|"The Gift": Analysis of "The Gift" Arc of ABC-TV's Port Charles
(c) Alison Armstrong
|An analysis of the "The Gift" episodes of the show Port Charles, formerly of ABC-TV. This site will focus on the scenes featuring the vampire character Caleb Morley/Stephen Clay (portrayed by actor Michael Easton). The character of Caleb Morley/Stephen Clay and any other characters relating to Port Charles are the property of ABC and their creators. This is a fan-run site and is not an official site, nor is it affiliated in any way with ABC, Port Charles, or the actors portraying any of the Port Charles characters. No copyright infringement is intended. The writings on this site are copyrighted by the author, Alison Armstrong, and may not be reproduced without the author's express permission.|
|"The Gift" Analysis #9
Sensual, seductive, serpentine, Caleb is adept at handling women, those he can beguilingly charm with his charisma and allure, as well as those who, posing a challenge, require more devious or sinister methods of persuasion. Gabriela and Elizabeth he could almost effortlessly entice. The silken murmur of his voice, the soft yet forceful caress of his lips, and the glimmer of dangerous desire in his eyes were enough to banish all thoughts of caution and propriety in these women, as well as many others ecstatically surrendering to his will. With Livvie, his soulmate, he used deception, tenderness, and gentle persistence, seeing inside her soul and wielding his magical illusions to convince her he could make all of her dreams come true. By the time Livvie knew the truth behind his illusions, she had fallen in love with him. Despite the trickery and lies, the love she and Caleb shared was real. It prevailed, triumphing over Caleb’s manipulative marriage with Elizabeth . Having realized the depth of his love for Livvie, a love so deep even her murderous deception in “Tempted” could not banish it, Caleb committed himself, heart and soul, to Livvie. His self-serving, deceptive dalliances with women were to be a thing of the past. Yet his desire to seduce and conquer remained. He was, as always, a predator, a hunter seeking the excitement of the chase. And now, with Imani, as with Lucy in “Surrender,” he has an opportunity to seductively stalk his prey, to torment and entice with erotic menace.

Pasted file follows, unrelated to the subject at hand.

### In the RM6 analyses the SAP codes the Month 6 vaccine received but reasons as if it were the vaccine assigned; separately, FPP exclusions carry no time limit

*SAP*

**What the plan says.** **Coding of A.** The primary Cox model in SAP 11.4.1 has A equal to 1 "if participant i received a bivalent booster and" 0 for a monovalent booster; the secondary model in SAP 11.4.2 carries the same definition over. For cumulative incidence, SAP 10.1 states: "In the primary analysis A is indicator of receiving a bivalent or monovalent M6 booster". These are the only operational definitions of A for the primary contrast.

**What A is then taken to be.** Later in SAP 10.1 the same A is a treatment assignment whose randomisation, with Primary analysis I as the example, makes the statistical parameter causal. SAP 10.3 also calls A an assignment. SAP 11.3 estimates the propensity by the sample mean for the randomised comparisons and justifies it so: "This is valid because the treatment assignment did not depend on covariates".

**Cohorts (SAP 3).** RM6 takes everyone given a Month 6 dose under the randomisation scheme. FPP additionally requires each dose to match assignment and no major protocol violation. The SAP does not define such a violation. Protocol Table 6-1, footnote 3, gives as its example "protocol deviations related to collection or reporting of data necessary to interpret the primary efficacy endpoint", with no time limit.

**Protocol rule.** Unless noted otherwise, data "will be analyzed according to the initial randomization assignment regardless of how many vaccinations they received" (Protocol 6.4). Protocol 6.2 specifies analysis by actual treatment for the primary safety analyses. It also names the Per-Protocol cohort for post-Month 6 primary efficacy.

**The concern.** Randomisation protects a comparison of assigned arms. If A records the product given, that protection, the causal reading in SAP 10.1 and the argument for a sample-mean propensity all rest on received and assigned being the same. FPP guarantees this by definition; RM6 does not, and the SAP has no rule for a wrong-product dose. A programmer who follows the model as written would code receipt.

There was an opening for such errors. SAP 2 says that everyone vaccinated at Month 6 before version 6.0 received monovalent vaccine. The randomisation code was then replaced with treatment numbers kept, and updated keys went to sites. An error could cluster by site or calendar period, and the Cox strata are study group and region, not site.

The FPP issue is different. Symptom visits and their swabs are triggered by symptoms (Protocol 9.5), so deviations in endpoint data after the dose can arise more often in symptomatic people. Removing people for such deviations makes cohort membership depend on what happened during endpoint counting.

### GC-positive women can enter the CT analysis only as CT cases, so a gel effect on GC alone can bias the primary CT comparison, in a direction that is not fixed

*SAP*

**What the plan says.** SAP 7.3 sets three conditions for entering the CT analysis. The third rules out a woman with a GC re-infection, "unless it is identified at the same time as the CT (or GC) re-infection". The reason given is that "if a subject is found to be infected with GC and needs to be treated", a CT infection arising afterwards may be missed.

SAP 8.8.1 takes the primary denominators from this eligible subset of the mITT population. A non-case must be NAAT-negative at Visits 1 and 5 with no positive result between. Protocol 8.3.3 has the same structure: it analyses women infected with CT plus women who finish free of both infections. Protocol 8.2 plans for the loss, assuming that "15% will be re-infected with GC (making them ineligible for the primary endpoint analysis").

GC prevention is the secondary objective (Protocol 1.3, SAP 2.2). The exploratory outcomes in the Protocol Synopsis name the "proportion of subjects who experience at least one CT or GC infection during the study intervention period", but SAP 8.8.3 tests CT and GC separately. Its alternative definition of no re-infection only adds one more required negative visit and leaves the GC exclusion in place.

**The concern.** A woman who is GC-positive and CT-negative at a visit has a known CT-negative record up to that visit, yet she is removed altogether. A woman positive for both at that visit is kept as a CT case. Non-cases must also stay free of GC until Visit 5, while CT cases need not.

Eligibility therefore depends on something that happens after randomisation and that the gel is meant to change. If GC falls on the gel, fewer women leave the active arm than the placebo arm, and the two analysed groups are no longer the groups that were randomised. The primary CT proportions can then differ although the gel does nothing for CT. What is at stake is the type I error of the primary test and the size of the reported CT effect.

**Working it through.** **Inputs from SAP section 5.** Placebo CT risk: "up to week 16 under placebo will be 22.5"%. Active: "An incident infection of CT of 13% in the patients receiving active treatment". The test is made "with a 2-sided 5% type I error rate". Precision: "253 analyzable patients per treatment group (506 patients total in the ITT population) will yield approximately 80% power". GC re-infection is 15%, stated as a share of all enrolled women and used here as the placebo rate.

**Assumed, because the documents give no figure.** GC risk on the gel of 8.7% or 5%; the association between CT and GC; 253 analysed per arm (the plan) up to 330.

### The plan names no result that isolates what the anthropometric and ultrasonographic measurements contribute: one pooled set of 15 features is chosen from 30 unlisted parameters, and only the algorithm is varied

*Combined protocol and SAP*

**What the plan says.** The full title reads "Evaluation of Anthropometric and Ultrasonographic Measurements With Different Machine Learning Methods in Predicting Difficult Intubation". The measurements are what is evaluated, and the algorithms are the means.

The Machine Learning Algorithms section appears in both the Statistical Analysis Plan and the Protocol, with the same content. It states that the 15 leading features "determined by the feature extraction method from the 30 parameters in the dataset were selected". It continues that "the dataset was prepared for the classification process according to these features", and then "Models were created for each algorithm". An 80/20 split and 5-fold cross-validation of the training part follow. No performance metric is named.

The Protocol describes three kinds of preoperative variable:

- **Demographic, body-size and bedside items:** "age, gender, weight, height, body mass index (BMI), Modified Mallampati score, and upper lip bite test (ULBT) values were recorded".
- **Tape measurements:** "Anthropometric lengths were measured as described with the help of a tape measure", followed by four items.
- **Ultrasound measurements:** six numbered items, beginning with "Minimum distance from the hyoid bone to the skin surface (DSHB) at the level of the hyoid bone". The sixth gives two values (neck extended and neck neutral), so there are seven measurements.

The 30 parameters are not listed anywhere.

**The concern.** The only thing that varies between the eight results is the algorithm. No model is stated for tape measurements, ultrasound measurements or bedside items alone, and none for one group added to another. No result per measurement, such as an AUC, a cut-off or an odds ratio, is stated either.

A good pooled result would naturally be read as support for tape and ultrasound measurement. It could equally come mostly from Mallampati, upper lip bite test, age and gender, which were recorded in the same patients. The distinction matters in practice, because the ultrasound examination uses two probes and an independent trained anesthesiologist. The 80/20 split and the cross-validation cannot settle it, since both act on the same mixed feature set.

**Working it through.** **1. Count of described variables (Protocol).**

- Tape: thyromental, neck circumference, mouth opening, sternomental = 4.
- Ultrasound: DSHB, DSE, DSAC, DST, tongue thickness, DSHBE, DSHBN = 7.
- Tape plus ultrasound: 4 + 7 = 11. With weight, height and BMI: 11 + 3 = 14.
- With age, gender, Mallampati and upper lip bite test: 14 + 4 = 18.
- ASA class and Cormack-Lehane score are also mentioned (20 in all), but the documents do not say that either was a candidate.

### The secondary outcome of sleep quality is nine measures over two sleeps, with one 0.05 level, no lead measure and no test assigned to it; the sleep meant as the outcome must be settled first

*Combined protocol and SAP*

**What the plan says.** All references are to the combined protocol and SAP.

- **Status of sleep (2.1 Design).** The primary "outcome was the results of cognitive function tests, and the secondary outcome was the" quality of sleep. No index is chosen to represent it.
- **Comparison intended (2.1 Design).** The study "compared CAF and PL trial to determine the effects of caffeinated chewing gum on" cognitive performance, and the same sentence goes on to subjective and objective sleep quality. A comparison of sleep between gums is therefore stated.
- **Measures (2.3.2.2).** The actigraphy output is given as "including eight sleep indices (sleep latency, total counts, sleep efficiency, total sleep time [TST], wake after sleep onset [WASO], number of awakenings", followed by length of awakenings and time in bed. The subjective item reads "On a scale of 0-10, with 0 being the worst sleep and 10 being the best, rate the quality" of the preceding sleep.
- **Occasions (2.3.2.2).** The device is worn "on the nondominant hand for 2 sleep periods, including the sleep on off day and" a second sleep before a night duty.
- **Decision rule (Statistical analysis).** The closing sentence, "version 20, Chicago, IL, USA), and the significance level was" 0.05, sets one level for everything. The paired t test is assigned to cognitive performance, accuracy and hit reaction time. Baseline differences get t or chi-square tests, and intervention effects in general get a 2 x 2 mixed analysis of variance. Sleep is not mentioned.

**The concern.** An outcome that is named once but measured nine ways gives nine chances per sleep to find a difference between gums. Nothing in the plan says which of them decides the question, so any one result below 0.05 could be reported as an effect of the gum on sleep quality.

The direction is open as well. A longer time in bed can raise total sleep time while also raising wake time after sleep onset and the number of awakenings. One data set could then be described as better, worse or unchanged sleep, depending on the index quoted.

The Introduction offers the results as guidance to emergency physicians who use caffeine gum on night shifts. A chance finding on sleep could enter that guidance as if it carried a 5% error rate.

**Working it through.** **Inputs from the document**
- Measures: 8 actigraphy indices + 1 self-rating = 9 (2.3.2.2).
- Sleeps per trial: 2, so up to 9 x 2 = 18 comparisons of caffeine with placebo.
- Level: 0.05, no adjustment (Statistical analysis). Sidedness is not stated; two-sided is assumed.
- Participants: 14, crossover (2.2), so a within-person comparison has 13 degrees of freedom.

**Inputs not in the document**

Suspecting that Imani is the person who stole his ring, Caleb follows her when she steps outside of the gym. He leans against the doorway, barring her return to the safety of the gym and the festive, party-like atmosphere of the grand opening ceremonies taking place there.
“Imani . . . what a beautiful name and such an innocent face,” he murmurs with a lecherous purr, then, as she, startled, meets his probing gaze, he slams the door to the gym shut.
|Snappies of "The Gift" scenes taken by A. Armstrong|
|“Look, I’m working. I . . . ” she starts to protest.
“No, you’re on a break,” he interrupts, slinking closer until he is nearly face to face. “You know, there’s quite an air of mystery surrounding you. . . . Guess what, love?” He caresses her face. “I think I’ve figured out your little secret. . . . We all have our secrets. I have mine, and you have yours.”
|Having no knowledge of the ring and its disappearance, Imani is baffled by Caleb’s insinuations. But Caleb, suspecting her guilelessness to be an act, continues his intimidating inquiries.
“Do you know this doesn’t even make any sense?” Imani unflinchingly retorts. “I have never even met you. But, if I had known when I first came to town the great Stephen Clay was such a jerk . . . ”
“Feisty,” he interrupts, gazing at her with amused admiration, like a cat diverted by its prey’s brave attempts to escape. “I like that. . . . Let’s just say I’m looking for something that belongs to me—a ring. It was my father’s.”